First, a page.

Monday, 6 January 2014
The Eric Rohmer Project: L'arbre, Le Maire Et La Mediatheque (1993)
Having just recently acquired the new gorgeous Eric Rohmer boxset, published on a limited edition by Potemkine in France, I have decided to embark on an ambitious project, given my lack of free time: I shall watch (or rewatch) every single one of his films in no particular order, and review them as I go along. These reviews will be short, as such is the plight of the casual blogger, but I figured shorter reviews are better than nothing. Reviews will be published both on my blog and Letterboxd, which I implore you to join. So starting today, L'arbre, Le Maire Et La Mediatheque.
French reviewers weren't very kind with Eric Rohmer in the 90's. He was seen as dated, redundant, completely out of touch with modern French cinema of the time. Which is truly baffling, considering how timeless and topical a film like this comes across now. Even among his fans, this is seen as a minor work yet it actually tackles some rather mighty issues.
We are used to him dealing with relationships but here the film is all about politics, as well as, to a lesser extent, coincidences and their consequences. It offers a fascinating insight into French politics and in fact, this might sound like a bold statement, but it would give an outsider everything they would need to know about French society. It pits a green progressivist politician with the ambitious project of opening a large cultural centre in a small village against a local teacher who is firmly against it.
Left wing against right wing, cities against the countryside, politicall idealism against careerism, globalisation, it actually feels pretty relevant still now, considering the ongoing identity crisis that France has been facing over the last decades, and its struggle to keep its traditions while keeping up with progress. It also questions the place and the need for culture in society, and its cost among what is perceived as more pressing priorities in difficult economic times (sounds topical enough?). It even predicts the rise of neo-cons! Not only that, but it also foresees, well before the internet exploded, the birth of digital nomads.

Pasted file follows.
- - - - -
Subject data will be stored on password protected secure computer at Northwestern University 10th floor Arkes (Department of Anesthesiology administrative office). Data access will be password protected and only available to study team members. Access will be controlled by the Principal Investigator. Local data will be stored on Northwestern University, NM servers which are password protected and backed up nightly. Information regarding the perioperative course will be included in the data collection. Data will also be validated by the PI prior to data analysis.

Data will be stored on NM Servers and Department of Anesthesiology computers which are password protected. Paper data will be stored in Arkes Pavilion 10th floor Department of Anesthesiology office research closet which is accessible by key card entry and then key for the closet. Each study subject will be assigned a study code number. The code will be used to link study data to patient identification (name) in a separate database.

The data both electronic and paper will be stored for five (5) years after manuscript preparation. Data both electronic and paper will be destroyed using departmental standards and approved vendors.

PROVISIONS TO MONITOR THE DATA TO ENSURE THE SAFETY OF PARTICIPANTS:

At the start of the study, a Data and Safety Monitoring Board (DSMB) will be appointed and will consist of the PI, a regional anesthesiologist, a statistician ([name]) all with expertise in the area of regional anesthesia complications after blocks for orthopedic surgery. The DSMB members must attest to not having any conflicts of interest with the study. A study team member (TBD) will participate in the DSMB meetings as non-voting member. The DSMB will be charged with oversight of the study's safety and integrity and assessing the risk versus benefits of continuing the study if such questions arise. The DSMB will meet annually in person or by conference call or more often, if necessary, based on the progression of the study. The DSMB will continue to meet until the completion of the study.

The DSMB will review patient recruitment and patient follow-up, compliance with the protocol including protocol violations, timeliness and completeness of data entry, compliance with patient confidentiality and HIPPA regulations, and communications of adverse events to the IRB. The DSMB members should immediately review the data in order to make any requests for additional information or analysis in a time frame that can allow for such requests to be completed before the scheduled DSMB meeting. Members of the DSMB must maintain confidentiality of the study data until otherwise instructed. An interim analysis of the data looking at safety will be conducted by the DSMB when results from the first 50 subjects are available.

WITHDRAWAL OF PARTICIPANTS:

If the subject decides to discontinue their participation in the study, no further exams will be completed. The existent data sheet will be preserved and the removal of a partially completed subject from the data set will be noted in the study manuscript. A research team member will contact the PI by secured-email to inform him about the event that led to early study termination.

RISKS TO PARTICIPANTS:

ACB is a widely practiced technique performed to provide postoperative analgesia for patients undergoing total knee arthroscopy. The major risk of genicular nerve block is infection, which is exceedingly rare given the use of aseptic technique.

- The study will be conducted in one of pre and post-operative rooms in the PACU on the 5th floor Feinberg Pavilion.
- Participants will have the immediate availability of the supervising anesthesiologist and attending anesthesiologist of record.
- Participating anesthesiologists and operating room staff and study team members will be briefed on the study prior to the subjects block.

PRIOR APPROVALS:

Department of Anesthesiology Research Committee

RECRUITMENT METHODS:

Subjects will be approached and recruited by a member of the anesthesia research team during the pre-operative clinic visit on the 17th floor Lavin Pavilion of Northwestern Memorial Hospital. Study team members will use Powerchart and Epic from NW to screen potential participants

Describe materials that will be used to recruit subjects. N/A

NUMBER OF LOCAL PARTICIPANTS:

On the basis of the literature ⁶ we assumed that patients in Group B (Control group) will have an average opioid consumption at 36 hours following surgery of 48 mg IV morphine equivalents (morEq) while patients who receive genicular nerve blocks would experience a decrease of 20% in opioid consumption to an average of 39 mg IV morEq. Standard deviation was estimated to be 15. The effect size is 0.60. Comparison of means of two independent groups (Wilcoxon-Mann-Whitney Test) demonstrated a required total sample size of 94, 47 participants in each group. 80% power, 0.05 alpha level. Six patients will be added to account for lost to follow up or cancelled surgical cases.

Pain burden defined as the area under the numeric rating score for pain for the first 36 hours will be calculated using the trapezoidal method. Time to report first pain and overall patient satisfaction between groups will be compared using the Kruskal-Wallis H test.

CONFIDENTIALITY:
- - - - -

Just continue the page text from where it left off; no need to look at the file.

Sounds heavy going? Not at all, Eric Rohmer does it with his usual charm and lightness of touch, hopping on and off from character to character to keep it lively. I must admit I often find Fabrice Luchini grating and his performance here is no exception. But thankfully the film also features one of Rohmer's muse, Arielle Dombasle, with her sphinxian beauty (she basically hasn't changed one bit from the 70's, having seen her in the flesh last year), and whose affected delivery the perfect match for Rohmer's light yet erudite dialogues. I don't want to spoil it but the films ends on a particularly amusing note, which is kind of spoiled in the trailer below so don't watch it if you want to keep the surprise intact!